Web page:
Lease agreements concluded with the state institutions or municipalities usually require their prior approval by various bodies such as a municipal assembly and must be published in order to become effective.

6.4  Termination of leases and renewals

All lease agreements may be terminated or renewed by the agreement of the parties. Under the Civil Code, parties may derogate from any termination reason pertaining to the general lease agreement, and even agree on their own termination reasons. Article 676 et seq. of the Civil Code envisages mainly following termination reasons:

  • The lease shall expire upon the lapse of the agreed term;
  • Unless the landlord and the tenant agree otherwise, the lease agreement concluded for an indefinite period of time may be terminated only by notice; and
  • Unless otherwise provided by a special act, lease agreements for real estate may be terminated by a three-month notice.

Termination by withdrawal by the tenant is applicable when the subject of the lease becomes unfit for the agreed use, or health imperiling. Termination by withdrawal by the landlord, on the other hand, is available in cases of unauthorized use of the subject by the tenant, unauthorized subleasing, or if the tenant is in delay with payments of rent, and, at the same time, other statutory requirements have been fulfilled.

The act on non-residential premises (office leases) is very rigid and it is not possible to exclude the termination reasons it stipulates. The leases for a definite term may not be terminated for no cause. They expire upon the lapse of the agreed term. The landlord may terminate should the tenant use the premises contrary to the lease agreement or be in delay with payment of rent or services for at least a month. Additional reasons relate to the tenant's behavior, unauthorized subleasing of the premises, and other specific situations. The tenant may terminate the agreement mostly when the leased premises are not maintained in the agreed condition, or the premises cease to be suitable for the agreed use. Given that the parties cannot deviate from the reasons for termination by notice, parties usually agree on additional reasons in the lease agreement which shall represent a breach of contract and will give rise to a right to withdraw the agreement.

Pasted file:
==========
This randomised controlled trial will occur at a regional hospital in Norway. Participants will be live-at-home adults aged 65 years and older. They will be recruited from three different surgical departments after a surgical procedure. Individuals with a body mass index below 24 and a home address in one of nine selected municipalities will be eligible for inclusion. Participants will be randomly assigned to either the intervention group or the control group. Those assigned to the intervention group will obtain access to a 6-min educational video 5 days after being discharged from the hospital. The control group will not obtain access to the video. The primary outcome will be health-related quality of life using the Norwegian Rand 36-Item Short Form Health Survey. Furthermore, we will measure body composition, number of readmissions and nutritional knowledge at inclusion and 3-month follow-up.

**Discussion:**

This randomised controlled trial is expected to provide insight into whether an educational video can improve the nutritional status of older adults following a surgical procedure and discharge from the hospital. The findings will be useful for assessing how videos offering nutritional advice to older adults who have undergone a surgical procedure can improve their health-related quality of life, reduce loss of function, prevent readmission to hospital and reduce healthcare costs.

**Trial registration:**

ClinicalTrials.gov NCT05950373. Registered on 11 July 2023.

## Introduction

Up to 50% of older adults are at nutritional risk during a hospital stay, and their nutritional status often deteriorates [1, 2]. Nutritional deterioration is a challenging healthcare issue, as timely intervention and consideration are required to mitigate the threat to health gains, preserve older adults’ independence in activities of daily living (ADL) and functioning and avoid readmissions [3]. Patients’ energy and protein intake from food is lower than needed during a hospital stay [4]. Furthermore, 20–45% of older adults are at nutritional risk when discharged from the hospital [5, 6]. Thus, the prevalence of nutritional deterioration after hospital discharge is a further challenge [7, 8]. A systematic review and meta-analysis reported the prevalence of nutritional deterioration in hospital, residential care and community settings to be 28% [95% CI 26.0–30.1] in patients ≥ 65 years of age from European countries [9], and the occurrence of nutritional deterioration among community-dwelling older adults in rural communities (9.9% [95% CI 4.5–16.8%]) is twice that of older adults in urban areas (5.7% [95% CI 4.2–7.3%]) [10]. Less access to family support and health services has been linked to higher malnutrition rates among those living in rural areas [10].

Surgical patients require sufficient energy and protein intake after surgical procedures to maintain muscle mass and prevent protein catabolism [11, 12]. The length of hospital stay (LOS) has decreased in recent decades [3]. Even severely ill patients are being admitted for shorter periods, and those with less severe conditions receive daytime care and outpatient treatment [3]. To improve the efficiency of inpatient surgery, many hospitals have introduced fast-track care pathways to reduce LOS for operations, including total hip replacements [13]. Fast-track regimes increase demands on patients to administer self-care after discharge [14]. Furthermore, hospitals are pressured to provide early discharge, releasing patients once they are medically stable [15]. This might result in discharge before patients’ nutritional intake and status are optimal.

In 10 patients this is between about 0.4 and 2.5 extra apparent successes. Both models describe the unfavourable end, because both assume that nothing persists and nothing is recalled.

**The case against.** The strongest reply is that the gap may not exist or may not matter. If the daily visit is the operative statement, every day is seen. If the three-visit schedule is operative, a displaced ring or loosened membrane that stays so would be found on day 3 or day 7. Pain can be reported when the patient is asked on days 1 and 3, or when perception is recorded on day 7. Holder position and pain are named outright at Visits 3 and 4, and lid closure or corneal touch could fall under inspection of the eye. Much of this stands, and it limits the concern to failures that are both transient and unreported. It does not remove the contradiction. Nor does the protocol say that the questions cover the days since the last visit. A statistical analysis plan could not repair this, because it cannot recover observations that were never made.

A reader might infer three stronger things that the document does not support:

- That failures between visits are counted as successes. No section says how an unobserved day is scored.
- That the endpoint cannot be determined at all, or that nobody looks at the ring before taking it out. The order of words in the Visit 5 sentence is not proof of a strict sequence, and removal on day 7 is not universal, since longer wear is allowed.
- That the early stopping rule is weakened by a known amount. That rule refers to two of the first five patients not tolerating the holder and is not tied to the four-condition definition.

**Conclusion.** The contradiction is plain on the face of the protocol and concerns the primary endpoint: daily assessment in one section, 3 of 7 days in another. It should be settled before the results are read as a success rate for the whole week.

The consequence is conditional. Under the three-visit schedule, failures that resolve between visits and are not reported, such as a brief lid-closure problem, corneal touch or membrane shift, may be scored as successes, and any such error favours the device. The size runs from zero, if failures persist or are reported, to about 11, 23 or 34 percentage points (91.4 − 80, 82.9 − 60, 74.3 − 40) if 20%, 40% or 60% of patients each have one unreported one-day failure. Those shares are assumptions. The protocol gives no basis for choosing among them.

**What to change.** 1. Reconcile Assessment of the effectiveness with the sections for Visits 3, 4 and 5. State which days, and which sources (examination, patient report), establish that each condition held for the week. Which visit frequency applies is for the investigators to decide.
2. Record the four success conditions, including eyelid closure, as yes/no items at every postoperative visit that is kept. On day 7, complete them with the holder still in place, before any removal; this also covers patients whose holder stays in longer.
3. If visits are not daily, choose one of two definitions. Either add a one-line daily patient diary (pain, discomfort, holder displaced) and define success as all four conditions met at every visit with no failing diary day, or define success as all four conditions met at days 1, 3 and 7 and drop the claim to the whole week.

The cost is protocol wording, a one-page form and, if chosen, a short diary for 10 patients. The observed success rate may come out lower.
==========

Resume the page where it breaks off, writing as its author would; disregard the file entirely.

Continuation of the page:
If the agreement is concluded for an indefinite period, both parties may terminate it without cause, if not agreed otherwise. The statutory termination notice period is three months, but it may be modified by parties.

Automatic renewal of lease applies for general lease (lands and buildings). If the tenant continues to use the property after the expiry of the term of the lease and the landlord fails to file a petition (action) for vacation of the property with the relevant court within thirty days, the lease agreement shall be renewed under the same terms under which it was originally agreed. A lease agreed for a term longer than one year shall always be renewed for another year.

A lease of an apartment is especially protected. The landlord may terminate it by notice only for strictly given statutory reasons, mostly pertaining to the tenant's behavior and termination of the agreement by withdrawal is forbidden.

Automatic renewal of a lease of an apartment is excluded.

6.5  Rent regulations and rent reviews

In private contractual relationships, the parties may agree on basically any rent. However, a lease of state-owned or municipal property requires the agreement on so-called “market rent.”

It is usual that lease agreements include provisions on rent indexation fixed to the Slovak or EU inflation indexes.

6.6  Services to be provided together with the lease

Generally, services provided together with the lease depend on the agreement between parties, and, simultaneously, the landlord is obliged to keep leased real estate in a suitable condition for agreed or typical use.

Regarding non-residential premises, the landlord should also ensure the provision of services pertaining to the use of the premises (e.g. utilities).

Regarding apartments, a lease agreement must include the identification and amount of payments for performances relating to the leased apartment.

6.7  Fit-out works and their regulation

The parties may agree on any fit-out works. In addition to such an agreement, regarding the lease of an apartment, the tenant must not perform any construction work or any other material changes to the apartment without the landlord's consent.

Regarding the general lease and lease of non-residential premises, the tenant may perform changes to the property only with the landlord's consent, and it may demand reimbursement of the costs if the landlord undertook to do so. If the landlord granted its consent to the change but did not undertake to reimburse the costs, after the termination of the lease, the tenant may demand consideration for the increase in the value of the property.

However, if the tenant makes any changes to the property without the landlord's consent, it is obliged to restore the property to its original state at its expense after the termination of the lease. If the landlord faces incurring considerable damage due to the changes made to the property, he is entitled to withdraw from the agreement.

According to the VAT Act, fit-out works that increased the value of the leased property, provided by the tenant, are deemed the non-monetary income of the landlord, provided that the landlord has not reimbursed such costs and agreed with said fit-out works. Upon fulfillment of the conditions prescribed by the VAT Act, such income may be depreciated.

6.8  Transfer of leases and leased assets

Generally, a transfer of a leased property has no effects on the lease agreement which remains valid and binds the new owner. On the other hand, the tenant may subsequently terminate the lease agreement by notice (even if the lease agreement is concluded for a definite period). In such a case, the termination reason is deemed to be the change of the landlord. The new owner/landlord does not have a right to terminate the lease.

The above effects of change of ownership to the leased property are the reason for which the acquisitions of shopping malls, office buildings, or warehouses with existing lease relationships are mostly done as share deals so that the leases are preserved.